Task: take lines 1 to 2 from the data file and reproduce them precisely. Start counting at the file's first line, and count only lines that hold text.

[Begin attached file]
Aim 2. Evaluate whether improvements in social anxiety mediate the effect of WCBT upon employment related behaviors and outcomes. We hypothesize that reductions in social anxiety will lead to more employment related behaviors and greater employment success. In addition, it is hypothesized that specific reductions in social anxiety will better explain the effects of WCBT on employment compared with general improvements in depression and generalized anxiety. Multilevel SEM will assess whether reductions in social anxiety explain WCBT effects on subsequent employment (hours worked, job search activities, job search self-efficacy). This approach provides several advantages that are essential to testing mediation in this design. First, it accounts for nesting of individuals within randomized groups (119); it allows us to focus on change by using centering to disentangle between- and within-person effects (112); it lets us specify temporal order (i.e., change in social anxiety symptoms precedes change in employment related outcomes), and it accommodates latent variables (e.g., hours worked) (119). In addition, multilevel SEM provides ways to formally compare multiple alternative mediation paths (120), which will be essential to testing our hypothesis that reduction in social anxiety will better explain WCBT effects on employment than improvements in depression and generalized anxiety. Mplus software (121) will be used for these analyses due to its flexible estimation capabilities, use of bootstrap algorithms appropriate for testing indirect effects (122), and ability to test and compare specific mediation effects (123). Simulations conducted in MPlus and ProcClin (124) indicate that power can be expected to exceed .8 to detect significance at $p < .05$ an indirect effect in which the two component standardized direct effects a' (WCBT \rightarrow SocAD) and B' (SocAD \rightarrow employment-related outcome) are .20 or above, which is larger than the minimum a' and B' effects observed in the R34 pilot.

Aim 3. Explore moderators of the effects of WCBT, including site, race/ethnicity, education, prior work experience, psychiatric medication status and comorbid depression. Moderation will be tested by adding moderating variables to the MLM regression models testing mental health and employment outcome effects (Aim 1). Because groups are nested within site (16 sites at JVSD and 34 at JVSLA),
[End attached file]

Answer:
Aim 2. Evaluate whether improvements in social anxiety mediate the effect of WCBT upon employment related behaviors and outcomes. We hypothesize that reductions in social anxiety will lead to more employment related behaviors and greater employment success. In addition, it is hypothesized that specific reductions in social anxiety will better explain the effects of WCBT on employment compared with general improvements in depression and generalized anxiety. Multilevel SEM will assess whether reductions in social anxiety explain WCBT effects on subsequent employment (hours worked, job search activities, job search self-efficacy). This approach provides several advantages that are essential to testing mediation in this design. First, it accounts for nesting of individuals within randomized groups (119); it allows us to focus on change by using centering to disentangle between- and within-person effects (112); it lets us specify temporal order (i.e., change in social anxiety symptoms precedes change in employment related outcomes), and it accommodates latent variables (e.g., hours worked) (119). In addition, multilevel SEM provides ways to formally compare multiple alternative mediation paths (120), which will be essential to testing our hypothesis that reduction in social anxiety will better explain WCBT effects on employment than improvements in depression and generalized anxiety. Mplus software (121) will be used for these analyses due to its flexible estimation capabilities, use of bootstrap algorithms appropriate for testing indirect effects (122), and ability to test and compare specific mediation effects (123). Simulations conducted in MPlus and ProcClin (124) indicate that power can be expected to exceed .8 to detect significance at $p < .05$ an indirect effect in which the two component standardized direct effects a' (WCBT \rightarrow SocAD) and B' (SocAD \rightarrow employment-related outcome) are .20 or above, which is larger than the minimum a' and B' effects observed in the R34 pilot.

Aim 3. Explore moderators of the effects of WCBT, including site, race/ethnicity, education, prior work experience, psychiatric medication status and comorbid depression. Moderation will be tested by adding moderating variables to the MLM regression models testing mental health and employment outcome effects (Aim 1). Because groups are nested within site (16 sites at JVSD and 34 at JVSLA),